Red Dog on the Gridiron, Corndog in the Lab

Oct. 3, 2002

Bill Brucker '04: The Brown Biochemist By Meaghann Schulte, Brown Sports Information

Alkanes, mycobacteriophages, molecules and blitzes. That's what is in Bill Brucker's head on a daily basis.

Brucker, a junior from Bethel Park, PA, is a three-year member of the Brown University Football team, who is as comfortable in the chemistry laboratory as he is on the football gridiron. Brucker's scientific work has made him a leader in the field of molecular biology, but he says that he would not have been able to do his work in the lab without his dedication on the field.

"The winning tradition!' That is what Bill Brucker exclaimed when asked about his decision to choose Brown University over MIT, Penn and Carnegie Melon, three other schools who had recruited Bill to play football. Once he visited the Brown campus there was no question where he was going to attend school.

"The students were more unique and had done interesting things; the faculty and student body were much more personable and some of the professors actually met with my family," said Brucker of his visit to Brown as a high school student. For Brucker to speak of interesting things that students have done is almost unreal, especially because of his achievements in the laboratory.

Brucker's most profound work since coming to College Hill has come in biochemistry. After his freshman year at Brown, Bill earned the 2001 CRC Freshman Chemistry Achievement Award for attaining the highest GPA(4.0) in his class.

Brucker was a member of the Howard Hughes Medical Institute Fellowship at the University of Pittsburgh, where he worked in the Dr. Graham F. Hatfull Lab under the noted Dr. Graham Hatfull himself. During his research at Pittsburgh, Brucker discovered three molecules, two of which are being submitted for publication.

One of the molecules, Corndog, named after its unusual shape, is featured on the University of Pittsburgh's biological website. The study of Corndog and other new mycobacteriophages will fuel the development of new strategies for controlling mycobacterial diseases. Brucker said that the other molecule being submitted, Omega, that deals with genetics, "was like opening a walnut and finding a truck."

Another academic achievement that Brucker has added onto his resume is the prestigious Royce Fellowship in Chemistry, presented to him following his sophomore year. The Royce Fellowship Program was established by a generous gift from Charles M. Royce '61, recognizing outstanding scholarship, leadership, creativity and service. The Program encourages and supports excellence and innovation in research and service throughout college and recognizes life-long accomplishments after graduation. Fellows receive up to $4,000 to fund proposed research, curricular development or public service projects.

Bill received the Royce Fellowship because of his work with alkanes titled "The Synthesis and Reactivity of Perfluorinated Iron Pthalocyanine." Alkanes are a class of components that are extremely unreactive, making them almost useless in industry and chemical synthesis. Bill is working to find a way to make alkanes more useful by observing the oxidative effects of the first perflourinated iron pthalocyanine compound on various alkanes.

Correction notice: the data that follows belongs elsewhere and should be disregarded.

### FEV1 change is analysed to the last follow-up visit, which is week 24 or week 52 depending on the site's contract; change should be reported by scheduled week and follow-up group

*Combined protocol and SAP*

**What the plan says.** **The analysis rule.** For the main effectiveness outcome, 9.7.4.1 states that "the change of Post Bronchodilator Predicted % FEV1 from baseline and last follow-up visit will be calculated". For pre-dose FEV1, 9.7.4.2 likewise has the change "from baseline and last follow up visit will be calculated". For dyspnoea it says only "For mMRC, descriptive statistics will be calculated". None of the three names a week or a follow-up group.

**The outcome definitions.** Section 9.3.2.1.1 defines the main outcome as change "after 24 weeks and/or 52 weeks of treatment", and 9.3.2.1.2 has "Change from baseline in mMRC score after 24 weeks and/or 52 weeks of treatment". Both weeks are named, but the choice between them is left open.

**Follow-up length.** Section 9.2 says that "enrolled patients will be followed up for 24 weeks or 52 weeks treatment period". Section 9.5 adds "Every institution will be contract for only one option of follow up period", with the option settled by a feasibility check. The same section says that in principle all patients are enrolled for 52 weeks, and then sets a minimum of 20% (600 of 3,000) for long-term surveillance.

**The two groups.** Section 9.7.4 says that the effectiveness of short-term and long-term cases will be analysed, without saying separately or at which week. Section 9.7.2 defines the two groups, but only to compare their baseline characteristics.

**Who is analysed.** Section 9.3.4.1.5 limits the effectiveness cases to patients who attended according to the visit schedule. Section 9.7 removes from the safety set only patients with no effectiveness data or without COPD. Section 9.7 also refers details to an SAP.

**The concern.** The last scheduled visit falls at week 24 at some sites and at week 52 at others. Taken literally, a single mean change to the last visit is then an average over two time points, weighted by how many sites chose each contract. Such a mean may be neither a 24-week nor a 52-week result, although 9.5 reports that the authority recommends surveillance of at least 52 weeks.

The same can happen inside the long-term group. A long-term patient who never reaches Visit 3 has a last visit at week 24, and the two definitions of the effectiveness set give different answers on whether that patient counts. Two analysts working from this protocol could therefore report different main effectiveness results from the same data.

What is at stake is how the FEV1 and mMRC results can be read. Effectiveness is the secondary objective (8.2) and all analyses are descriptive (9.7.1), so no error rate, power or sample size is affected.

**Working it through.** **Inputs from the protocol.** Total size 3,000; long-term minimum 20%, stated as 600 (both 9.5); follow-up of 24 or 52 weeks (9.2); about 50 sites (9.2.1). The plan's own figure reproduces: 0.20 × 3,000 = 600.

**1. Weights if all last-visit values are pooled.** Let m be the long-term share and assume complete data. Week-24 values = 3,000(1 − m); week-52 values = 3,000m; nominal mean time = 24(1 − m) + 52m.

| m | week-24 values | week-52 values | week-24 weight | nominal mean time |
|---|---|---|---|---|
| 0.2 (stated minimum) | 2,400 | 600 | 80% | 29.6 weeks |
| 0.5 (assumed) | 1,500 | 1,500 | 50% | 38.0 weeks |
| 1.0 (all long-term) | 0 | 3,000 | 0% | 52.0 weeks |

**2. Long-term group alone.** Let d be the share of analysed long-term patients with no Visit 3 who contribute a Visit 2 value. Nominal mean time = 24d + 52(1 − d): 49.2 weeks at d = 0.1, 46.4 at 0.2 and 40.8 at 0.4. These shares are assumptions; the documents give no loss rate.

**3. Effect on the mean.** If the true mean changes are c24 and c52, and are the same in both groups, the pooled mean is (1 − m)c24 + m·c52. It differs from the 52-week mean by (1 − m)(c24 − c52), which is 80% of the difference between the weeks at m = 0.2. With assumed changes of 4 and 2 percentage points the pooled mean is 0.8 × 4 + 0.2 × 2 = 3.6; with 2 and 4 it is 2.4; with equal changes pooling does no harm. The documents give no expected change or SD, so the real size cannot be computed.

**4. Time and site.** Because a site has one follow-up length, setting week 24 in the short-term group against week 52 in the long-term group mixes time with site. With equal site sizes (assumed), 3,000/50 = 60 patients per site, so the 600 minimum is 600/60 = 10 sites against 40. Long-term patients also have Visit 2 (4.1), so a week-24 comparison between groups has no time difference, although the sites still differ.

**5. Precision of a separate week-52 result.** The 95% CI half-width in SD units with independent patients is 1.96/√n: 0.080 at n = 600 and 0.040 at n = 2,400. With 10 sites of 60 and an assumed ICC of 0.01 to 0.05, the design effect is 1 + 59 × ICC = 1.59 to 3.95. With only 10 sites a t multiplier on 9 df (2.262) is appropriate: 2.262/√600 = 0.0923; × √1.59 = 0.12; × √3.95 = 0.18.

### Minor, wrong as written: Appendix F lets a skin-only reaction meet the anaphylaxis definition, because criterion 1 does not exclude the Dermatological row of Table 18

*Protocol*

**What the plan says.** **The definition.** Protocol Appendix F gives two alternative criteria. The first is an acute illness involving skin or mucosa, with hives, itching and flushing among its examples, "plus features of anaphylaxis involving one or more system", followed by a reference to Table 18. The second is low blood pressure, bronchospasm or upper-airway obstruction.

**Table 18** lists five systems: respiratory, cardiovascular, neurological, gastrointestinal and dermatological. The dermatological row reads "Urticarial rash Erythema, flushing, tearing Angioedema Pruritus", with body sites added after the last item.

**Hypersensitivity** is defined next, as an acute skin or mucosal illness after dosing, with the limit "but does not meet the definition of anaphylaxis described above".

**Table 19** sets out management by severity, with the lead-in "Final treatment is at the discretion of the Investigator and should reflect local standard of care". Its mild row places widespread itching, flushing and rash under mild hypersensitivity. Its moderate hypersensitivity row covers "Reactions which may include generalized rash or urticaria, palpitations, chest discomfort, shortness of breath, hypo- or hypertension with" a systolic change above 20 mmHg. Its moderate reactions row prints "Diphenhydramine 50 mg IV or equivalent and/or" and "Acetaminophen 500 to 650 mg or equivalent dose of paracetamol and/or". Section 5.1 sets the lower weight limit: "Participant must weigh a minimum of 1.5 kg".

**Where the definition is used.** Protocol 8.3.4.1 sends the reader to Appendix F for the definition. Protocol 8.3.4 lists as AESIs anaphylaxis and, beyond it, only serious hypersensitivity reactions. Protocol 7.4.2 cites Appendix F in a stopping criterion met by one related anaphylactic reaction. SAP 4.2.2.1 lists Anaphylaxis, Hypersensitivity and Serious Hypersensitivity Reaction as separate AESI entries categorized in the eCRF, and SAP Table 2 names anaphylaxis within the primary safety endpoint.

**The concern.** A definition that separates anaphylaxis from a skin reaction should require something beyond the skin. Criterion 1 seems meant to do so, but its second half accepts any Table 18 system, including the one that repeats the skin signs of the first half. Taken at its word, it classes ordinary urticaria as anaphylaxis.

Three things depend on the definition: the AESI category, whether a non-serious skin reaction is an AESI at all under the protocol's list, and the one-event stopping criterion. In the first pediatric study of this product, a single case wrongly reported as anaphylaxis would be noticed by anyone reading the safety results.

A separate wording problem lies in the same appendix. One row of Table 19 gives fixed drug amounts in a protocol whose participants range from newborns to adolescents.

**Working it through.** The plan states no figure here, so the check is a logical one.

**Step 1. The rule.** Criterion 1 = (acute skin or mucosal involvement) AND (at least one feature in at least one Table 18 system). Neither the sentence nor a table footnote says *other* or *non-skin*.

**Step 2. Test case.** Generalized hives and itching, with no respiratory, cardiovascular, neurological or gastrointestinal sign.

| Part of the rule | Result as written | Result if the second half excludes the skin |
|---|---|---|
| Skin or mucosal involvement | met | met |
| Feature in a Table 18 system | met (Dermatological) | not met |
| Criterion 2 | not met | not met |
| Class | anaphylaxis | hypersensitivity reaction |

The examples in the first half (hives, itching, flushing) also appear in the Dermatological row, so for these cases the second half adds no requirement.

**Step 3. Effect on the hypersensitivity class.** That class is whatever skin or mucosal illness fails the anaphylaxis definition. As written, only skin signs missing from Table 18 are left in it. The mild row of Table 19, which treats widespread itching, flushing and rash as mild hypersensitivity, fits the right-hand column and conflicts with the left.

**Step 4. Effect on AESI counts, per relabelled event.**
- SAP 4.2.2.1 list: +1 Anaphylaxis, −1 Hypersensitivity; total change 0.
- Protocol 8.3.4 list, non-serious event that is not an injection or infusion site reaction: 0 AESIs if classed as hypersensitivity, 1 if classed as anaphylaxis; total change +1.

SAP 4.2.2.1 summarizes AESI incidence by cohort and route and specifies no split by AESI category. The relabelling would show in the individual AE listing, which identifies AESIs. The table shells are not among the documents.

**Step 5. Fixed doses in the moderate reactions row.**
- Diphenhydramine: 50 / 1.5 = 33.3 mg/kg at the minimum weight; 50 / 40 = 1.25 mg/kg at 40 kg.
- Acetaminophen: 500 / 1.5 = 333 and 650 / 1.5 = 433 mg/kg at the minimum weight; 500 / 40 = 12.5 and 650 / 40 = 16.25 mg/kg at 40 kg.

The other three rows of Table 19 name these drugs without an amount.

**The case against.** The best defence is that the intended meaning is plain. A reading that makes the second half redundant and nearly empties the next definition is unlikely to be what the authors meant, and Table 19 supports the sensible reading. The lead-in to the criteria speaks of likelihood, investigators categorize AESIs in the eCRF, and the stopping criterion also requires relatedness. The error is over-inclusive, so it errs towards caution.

Brucker earned the Royce Fellowship while working under associate professor Dr. Sergiu M. Gorun in the Brown Department of Chemistry. This project is now the topic of his "Honors Thesis."

So how does Bill find time for football? "At first the commitment was hard, but football made me stronger in the classroom, said Brucker. "I could not have done my research without football. I would rather have it harder than easier in the classroom - it means you have been through the mill and it makes me want to work more."

Bill believes that the best part of Brown football is his teammates. He says that they are like a second family. He has also encountered "very understanding coaches" when it comes to his research. During Spring football when Brucker had to leave practices for a few days to attend a scientific conference in Florida, his coaches were extremely supportive of his work.

"Bill Brucker is an extraordinary type of person, who brings academics to a whole other level, not to mention his passion for football," said Head Coach Phil Estes. "His juggling act between academics and football is super-human."

Estes spoke of all of his athletes having a primary goal at Brown as students, but somehow they work football into their busy schedules as well. To accommodate his student-athletes, football practices are not held on Mondays, to avoid conflicting with lab times. Also, leaving late for away games and having morning practices are some of the sacrifices that the coaches have made in order to avoid overlapping class and study time with football time.

With an Ivy League Championship on his mind (and the entire team's mind), Bill has also set personal goals. Suffering from a torn muscle in his chest, Brucker would like to recover in time to play for the Bears and contribute to the success of the team.

If Brucker's determination on the playing field reflects his work in the lab, there is no doubt he will return to the gridiron to help the Bears in their quest for an Ivy League title.